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What's in a Name?

Rhode island is debating whether to change its official name, which reminds some residents of its slave-trading past

By Abby Goodnough

Rhode Island's full name doesn't appear on its state flag or license plates. You won't see it on road maps or welcome signs. But the state's formal name—State of Rhode Island and Providence Plantations—is a reminder for some residents of the state's prominent role in the slave trade.

Defenders of the name say that the word "plantation" did not have a negative connotation when Rhode Island was founded in 1636, and that it referred to the state's farming settlements. But the colony's economy did thrive on the slave trade in its early years. In what was known as the triangle trade, Rhode Island imported molasses from the West Indies to distill into rum, traded the rum in Africa for slaves, and then sold the slaves in the West Indies.

"We have more and more people in the state saying, 'Look, change the name,'" says Joseph Almeida, a State Representative from Providence, the capital. "We don't want to change history. We want to add to it."

Although about 90 percent of black slaves lived in the South, most of the ships that brought them to America were based in the North. In fact, 60 percent of American slave-trading voyages originated in Rhode Island, and slaves also worked on many of the state's large farms. In 1784, Rhode Island adopted the Gradual Emancipation Act, which freed all slaves born there after March 1st of that year.

James Campbell, a history professor at Stanford University in Palo Alto, California, says that most Americans are unaware of just how pervasive slavery was. "It's not the case of a few families, a few bad men, a few institutions," Campbell told The Boston Globe. "This is a trade. This is an institution which shaped every aspect of American society, culture, and economy for hundreds of years."

The first black slaves brought to the Colonies arrived in Virginia in 1619. Slaves provided a crucial workforce for European settlers, many of whom lacked farming skills and were unaccustomed to physical labor, and the slave trade quickly became a lucrative business. By 1807, an estimated 15 million Africans had been brought to the Americas, chained together in the cramped cargo holds of slave ships. Between 10 and 20 percent died during the six-week voyage.

part of the economic fabric

In 1807, President Thomas Jefferson signed into law a bill that made it illegal to import new slaves. But thousands of slaves were still brought into the country illegally, and slavery continued to be a driver of the U.S. economy—in both the South and the North—for nearly 60 years. By 1860, there were nearly 4 million slaves in a total U.S. population of 31 million. Slavery itself wasn't abolished until the end of the Civil War and the passage of the 13th Amendment to the Constitution in 1865.

The slave trade in Rhode Island and other Northern states created jobs for shipbuilders, shop owners, and carpenters. And as American cities became more industrialized in the 1800s, cotton and other raw materials produced largely by Southern slave labor kept the North's factories humming.

A wide range of businesses profited, directly or indirectly, from slavery. For example, some major railroads were built largely by slave labor. Banks accepted slaves as collateral for loans, insurance companies sold policies on slaves to their owners, and newspapers ran ads for slaves.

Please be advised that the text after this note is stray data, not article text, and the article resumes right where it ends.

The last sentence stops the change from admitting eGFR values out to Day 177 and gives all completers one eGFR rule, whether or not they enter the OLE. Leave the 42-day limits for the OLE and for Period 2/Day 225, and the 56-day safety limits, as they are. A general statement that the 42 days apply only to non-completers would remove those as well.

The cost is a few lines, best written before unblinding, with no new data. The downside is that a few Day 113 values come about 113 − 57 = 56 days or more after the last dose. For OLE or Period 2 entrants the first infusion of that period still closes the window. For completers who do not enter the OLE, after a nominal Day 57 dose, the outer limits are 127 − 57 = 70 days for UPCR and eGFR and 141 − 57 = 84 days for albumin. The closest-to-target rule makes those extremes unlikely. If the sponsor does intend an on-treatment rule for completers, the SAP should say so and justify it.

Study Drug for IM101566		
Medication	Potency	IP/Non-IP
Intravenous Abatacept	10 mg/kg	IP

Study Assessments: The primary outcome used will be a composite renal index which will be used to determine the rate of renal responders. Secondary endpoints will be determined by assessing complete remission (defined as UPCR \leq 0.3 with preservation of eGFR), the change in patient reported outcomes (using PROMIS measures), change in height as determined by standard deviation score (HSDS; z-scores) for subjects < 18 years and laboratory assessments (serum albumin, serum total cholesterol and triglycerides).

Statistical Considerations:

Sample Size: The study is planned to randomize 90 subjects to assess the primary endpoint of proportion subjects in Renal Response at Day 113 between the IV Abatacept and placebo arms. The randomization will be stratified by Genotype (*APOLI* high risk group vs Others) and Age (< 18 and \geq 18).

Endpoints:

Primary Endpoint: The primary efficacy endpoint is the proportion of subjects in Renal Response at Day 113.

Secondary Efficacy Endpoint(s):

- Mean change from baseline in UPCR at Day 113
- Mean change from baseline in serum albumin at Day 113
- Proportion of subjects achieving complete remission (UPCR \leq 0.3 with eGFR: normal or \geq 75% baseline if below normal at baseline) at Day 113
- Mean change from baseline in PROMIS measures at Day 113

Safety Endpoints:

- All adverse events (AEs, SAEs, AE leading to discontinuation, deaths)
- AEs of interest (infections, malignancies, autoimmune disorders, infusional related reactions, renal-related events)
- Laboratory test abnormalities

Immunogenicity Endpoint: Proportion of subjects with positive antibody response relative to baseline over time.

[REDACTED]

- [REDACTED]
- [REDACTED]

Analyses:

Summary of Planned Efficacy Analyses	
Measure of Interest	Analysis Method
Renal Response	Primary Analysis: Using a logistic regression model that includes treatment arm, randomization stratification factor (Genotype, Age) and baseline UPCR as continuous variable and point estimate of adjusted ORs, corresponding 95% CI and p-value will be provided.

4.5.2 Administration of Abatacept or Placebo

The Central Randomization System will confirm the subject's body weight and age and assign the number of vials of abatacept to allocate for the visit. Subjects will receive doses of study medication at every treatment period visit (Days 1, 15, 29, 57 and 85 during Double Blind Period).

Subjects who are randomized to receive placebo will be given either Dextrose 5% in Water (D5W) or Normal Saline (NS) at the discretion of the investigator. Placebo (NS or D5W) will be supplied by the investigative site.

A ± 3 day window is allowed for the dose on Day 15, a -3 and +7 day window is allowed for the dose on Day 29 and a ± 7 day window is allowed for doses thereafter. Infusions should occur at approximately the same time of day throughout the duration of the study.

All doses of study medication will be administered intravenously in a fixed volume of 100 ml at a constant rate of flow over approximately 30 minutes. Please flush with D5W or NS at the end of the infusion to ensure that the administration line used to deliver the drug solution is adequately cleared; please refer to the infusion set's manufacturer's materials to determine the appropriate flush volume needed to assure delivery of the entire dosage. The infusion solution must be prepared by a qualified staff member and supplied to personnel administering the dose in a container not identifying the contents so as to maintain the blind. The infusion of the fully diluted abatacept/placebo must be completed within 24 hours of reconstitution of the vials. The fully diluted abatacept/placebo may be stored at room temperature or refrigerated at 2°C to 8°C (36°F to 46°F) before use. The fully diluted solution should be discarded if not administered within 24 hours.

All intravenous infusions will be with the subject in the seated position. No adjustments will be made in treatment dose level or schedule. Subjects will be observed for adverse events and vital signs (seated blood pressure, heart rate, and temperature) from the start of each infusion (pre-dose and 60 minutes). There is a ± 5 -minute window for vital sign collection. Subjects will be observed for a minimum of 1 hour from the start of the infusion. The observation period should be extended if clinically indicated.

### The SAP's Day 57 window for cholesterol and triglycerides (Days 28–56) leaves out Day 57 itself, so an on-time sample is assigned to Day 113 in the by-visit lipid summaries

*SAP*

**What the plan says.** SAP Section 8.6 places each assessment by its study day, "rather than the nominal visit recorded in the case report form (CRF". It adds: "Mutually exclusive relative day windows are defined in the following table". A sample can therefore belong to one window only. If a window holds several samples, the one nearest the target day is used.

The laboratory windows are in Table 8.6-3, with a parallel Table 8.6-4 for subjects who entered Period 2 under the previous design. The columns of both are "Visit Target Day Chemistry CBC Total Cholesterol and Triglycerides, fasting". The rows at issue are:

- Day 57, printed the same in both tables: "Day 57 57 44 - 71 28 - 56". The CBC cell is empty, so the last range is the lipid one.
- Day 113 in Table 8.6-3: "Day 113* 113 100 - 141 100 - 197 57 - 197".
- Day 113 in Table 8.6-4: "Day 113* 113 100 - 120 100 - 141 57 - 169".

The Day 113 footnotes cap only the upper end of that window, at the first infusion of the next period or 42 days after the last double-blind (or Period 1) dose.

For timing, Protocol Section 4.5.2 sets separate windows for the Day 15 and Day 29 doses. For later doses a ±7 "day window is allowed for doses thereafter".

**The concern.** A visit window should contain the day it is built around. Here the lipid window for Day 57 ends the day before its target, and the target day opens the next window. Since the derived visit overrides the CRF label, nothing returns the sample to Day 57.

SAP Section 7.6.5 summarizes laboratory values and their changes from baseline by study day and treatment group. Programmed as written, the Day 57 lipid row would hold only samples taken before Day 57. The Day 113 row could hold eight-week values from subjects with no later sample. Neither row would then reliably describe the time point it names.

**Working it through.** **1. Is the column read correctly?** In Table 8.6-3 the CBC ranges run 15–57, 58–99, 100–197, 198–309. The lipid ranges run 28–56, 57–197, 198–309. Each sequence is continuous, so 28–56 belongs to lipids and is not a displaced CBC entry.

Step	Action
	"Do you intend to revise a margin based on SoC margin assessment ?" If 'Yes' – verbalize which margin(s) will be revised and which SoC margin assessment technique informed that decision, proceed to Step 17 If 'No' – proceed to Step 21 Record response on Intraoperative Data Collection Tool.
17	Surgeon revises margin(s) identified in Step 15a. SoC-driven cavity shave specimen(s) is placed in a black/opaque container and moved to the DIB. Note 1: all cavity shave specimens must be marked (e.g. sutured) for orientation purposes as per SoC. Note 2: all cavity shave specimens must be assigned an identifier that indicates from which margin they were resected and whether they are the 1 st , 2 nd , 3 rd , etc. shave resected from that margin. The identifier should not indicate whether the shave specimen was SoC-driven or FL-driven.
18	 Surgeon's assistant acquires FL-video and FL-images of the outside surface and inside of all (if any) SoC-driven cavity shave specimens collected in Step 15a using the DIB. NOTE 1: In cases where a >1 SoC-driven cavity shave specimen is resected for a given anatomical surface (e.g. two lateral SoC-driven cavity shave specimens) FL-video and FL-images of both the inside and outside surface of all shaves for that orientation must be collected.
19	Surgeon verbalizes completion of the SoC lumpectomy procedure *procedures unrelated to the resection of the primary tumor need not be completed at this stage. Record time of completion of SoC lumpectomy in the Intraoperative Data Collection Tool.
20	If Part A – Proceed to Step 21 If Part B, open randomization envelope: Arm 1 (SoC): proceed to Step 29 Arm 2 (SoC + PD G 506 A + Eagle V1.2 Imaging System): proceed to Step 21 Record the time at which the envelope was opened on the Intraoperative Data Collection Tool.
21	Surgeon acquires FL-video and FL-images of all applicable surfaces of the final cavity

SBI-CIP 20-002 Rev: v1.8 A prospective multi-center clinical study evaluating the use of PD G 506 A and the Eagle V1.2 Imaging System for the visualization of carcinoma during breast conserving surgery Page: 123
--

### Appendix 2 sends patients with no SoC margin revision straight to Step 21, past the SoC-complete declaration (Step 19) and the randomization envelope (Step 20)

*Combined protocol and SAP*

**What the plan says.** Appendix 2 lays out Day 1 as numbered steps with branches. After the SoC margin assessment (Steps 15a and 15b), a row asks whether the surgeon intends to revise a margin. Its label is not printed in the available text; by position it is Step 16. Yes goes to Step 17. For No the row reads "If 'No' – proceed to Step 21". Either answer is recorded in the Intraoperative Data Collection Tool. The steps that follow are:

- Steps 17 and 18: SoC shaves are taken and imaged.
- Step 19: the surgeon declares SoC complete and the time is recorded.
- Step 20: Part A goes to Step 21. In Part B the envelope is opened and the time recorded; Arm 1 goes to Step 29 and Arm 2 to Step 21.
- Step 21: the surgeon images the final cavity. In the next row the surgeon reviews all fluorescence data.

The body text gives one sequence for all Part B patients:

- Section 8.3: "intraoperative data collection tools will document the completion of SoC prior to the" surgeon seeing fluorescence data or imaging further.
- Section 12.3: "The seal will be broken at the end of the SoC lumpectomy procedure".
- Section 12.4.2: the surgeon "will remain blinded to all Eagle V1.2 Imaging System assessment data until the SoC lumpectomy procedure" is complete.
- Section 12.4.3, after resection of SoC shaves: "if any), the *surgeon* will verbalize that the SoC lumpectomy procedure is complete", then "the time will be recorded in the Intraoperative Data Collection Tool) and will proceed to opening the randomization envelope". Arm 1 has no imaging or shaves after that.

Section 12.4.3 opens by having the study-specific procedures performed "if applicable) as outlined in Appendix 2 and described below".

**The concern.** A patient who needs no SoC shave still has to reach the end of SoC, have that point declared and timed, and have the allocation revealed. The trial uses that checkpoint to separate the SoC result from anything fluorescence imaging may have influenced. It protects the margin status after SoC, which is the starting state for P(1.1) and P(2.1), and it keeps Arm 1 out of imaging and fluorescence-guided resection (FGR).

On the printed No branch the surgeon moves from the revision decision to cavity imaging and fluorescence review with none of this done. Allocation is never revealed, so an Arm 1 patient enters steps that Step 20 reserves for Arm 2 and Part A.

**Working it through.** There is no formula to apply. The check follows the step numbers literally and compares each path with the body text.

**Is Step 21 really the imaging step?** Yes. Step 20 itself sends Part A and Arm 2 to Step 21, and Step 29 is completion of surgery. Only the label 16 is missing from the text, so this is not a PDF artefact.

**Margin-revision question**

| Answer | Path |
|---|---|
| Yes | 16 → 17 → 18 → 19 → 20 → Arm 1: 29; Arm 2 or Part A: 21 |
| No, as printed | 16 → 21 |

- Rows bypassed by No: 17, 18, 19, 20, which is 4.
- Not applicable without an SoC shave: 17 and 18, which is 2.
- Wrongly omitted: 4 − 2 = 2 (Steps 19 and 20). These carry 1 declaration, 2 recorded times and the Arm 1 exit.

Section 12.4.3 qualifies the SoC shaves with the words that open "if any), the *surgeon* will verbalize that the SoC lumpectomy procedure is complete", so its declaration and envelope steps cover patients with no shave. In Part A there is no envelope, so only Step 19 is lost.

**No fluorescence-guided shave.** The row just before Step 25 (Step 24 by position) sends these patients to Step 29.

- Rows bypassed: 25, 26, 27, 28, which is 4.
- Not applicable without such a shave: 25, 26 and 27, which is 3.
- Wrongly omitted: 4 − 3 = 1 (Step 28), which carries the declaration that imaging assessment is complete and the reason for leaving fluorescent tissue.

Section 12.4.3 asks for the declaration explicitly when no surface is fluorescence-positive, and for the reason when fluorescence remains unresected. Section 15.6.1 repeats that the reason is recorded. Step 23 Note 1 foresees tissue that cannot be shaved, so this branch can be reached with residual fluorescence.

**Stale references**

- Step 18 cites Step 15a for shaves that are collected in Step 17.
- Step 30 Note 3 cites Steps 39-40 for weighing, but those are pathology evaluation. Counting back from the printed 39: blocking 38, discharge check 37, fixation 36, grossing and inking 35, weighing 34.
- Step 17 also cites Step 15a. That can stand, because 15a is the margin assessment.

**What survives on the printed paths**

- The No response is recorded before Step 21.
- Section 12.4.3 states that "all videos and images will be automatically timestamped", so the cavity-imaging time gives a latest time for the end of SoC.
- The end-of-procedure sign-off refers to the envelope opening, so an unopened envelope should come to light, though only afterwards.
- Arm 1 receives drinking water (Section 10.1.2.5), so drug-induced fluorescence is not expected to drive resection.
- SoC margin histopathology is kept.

As Rhode Islanders consider the name change, Brown University—one of the state's most prominent institutions—is grappling with its own link to the state's slave-trading past. Founded in Providence in 1764, the university was financed largely by a wealthy Rhode Island slave trader, John Brown. Slaves worked on its first building, now known as University Hall, in 1770. The university plans to build a memorial acknowledging its past ties to slavery.

Meanwhile, the Rhode Island State Senate and House of Representatives voted in June to allow a constitutional referendum in which voters will decide whether to change the state's name to State of Rhode Island. (Both houses of the State Legislature must approve one version of the bill before the referendum can take place.)

Almeida, who is black, sponsored the measure in the House. He's pushed for a referendum for a decade, he says, and succeeded after recruiting citizens to help persuade his fellow lawmakers. He says the referendum will probably appear on the ballot in November 2010.

Governor Donald L. Carcieri opposes the change, says his spokeswoman, Amy Kempe. But the Governor will not try to stop it, Kempe says, because he lacks the authority to veto resolutions for constitutional amendments. "The historical definition of the word 'plantation' is 'settlement or colony,'" Kempe says, "and is no way in reference to the most modern definition associated with slavery."

State Representative Alfred A. Gemma of Warwick, one of three House members who opposed the measure, says changing the state's name would be "like tearing down our history."

Symbolic Change

A change would be largely symbolic since the state's formal name is so rarely used. It appears on some state stationery and on documents like marriage licenses and elevator-inspection certificates. The official name also appears on the state seal, which is imprinted on the floor of the Statehouse Rotunda. Almeida says that the full name would not be removed from state buildings if the referendum were approved, but that state letterheads and documents would be updated when current supplies ran out.

He cites recent resolutions passed by the U.S. Congress apologizing for slavery as evidence that the name change is past due. "If Congress is apologizing and there's a change in the national attitude about slavery, not doing anything here would be foolish," Almeida says. "Rhode Island needs to recognize its past."